Where do you rest your head in Paris when you’re a student of psychoanalysis? Hôtel des Jardins du Luxembourg in the 6th, where Sigmund Freud slept in the winter of 1885-86.
Merci beaucoup to Howard Book, a psychiatrist in Toronto, for this recommendation. In Howard’s words, the three-star, hôtel de charme is clean, quiet, reasonably priced, and centrally located. And the Freud connection for him is a natural.
But there’s more. Lovers of design will embrace the Art Deco chairs in the salon, and the original beams, trompe-l’oeil lizards, and claw foot tubs in some of the rooms.
Gardeners will love the proximity of the Luxembourg Gardens. Practical types will appreciate the AC and double glazed windows.
And anyone who has walked all day in Paris will be happy to breathe deeply and rest tired legs in the hotel sauna. From 171€.
The Paris performance season runs from September to June, and if you’re planning to visit Paris in the fall or winter, check out the newly released schedule at the Théâtre des Champs-Elysées.
The season’s offerings include top-rate orchestras and soloists, as well as opera and ballet. YoYo Ma, Orchestre National de France, Ensemble Orchestral de Paris, and the Orchestre Philharmonique de Rotterdam are a few of the performers – and that’s only September.
They’ve also added a Sunday morning concert series at the performance hall, and a Bach organ series at Eglise-St-Louis-en-Ile. Built in the second half of the 17th century, the church has a bright Baroque interior, alabaster carvings, and an organ that is one of the best in Paris.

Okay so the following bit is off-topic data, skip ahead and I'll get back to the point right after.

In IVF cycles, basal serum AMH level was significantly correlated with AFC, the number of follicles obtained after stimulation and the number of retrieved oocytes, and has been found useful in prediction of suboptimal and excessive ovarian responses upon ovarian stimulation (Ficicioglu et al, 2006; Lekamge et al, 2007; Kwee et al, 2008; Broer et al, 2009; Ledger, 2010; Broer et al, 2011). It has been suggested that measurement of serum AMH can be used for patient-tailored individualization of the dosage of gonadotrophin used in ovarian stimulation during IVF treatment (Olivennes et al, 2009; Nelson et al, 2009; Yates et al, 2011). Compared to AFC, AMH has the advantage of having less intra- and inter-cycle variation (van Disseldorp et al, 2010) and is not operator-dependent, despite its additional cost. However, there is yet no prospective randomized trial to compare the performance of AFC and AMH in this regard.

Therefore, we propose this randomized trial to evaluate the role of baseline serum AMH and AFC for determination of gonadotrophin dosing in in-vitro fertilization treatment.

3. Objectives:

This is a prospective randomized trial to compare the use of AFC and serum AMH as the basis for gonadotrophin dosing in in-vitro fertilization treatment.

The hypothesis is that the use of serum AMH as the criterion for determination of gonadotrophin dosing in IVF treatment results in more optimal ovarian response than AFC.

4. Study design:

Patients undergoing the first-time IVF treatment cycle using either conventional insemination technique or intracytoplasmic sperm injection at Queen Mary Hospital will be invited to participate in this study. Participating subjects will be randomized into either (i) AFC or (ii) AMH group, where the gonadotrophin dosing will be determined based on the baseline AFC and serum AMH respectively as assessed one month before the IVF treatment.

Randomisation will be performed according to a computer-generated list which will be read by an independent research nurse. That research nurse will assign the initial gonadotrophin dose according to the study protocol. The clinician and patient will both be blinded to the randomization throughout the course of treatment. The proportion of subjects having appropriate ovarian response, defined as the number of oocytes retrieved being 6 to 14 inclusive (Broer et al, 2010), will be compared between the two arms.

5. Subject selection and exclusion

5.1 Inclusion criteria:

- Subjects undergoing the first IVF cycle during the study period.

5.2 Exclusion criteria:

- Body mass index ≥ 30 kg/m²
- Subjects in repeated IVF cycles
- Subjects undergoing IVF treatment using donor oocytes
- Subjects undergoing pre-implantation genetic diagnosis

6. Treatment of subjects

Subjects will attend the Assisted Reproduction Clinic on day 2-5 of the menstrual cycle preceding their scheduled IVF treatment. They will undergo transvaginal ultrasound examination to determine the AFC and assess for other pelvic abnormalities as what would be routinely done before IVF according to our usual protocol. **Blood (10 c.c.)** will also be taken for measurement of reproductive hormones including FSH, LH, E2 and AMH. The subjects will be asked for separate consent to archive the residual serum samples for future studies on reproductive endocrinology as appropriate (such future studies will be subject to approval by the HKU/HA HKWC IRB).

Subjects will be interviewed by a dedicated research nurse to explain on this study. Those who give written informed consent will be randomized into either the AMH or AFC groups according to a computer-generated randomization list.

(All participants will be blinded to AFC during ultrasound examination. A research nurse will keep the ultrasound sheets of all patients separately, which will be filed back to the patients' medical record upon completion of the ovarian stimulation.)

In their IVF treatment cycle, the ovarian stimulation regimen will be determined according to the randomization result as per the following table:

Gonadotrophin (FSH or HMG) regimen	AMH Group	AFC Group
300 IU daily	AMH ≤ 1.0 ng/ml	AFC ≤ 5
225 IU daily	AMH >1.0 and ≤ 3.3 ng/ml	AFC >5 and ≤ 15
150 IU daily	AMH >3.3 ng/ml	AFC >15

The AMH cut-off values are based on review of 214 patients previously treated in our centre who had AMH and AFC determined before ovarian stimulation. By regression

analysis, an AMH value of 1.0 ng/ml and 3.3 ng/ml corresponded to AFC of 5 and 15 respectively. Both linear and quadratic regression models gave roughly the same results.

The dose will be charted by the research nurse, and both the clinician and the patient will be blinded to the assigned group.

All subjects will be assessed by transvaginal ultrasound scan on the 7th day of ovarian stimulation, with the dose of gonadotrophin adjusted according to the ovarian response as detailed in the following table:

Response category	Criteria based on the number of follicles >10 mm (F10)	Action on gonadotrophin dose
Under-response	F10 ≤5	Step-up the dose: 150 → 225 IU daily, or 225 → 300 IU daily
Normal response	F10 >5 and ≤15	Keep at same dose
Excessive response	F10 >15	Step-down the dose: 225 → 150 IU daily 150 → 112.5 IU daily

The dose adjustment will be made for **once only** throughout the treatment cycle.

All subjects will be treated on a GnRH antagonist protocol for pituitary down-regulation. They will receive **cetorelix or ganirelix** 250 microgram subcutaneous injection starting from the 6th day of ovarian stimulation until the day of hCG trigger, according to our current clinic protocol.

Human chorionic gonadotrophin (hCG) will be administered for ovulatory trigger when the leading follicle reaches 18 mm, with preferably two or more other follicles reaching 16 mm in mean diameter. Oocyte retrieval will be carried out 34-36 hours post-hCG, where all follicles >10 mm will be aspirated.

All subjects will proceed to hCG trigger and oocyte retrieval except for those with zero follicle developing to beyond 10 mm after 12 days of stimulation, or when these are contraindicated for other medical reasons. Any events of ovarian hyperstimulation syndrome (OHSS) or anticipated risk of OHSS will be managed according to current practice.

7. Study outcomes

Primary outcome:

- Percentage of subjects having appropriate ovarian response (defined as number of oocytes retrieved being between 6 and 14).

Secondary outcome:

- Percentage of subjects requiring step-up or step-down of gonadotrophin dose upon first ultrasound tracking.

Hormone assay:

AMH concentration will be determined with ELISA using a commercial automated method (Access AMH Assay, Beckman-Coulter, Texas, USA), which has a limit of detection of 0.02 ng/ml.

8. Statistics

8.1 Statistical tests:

The atmosphere at Théâtre des Champs-Elysées is second only to the Opéra Garnier. The Art Deco concert hall was created by Auguste Perret in 1911. Murals are by Vuillard, and sculptor Antoine Bourdelle designed the reliefs. The Ballets Russes performed here in the theater’s early days, and Stravinsky’s first rendition of the Rite of Spring caused an uproar.
Tickets are also easier to come by than at the Paris Opéra, with lower prices and no waiting periods. You’ll need a French speaker to help you, though, as the website is in French.
Before (or after) you make your way through the crowds at the Eiffel Tower, enjoy a smaller scale experience nearby. At Carette, the macaroons are legend, and there are many other small pleasures to enjoy in the Art Deco tea room, or on the sunny terrasse.
Carette opened on Place du Trocadéro as a patisserie and tea salon in 1927. Its tile mosaics, large mirrors and, Art Deco lamps recall the spirit of the time.
Large, glass topped cases reveal more than a dozen flavors of macarons (including butterscotch, gjanduja, pistachio, rose and cassis), and treats like Boule de Coco, made with chocolate ganache and coconut; Black Forest, containing chocolate mousse, vanilla ganache, and a concentrated cherry mixture; Mont Blanc, a dome of meringue, chestnut paste and vanilla chantilly.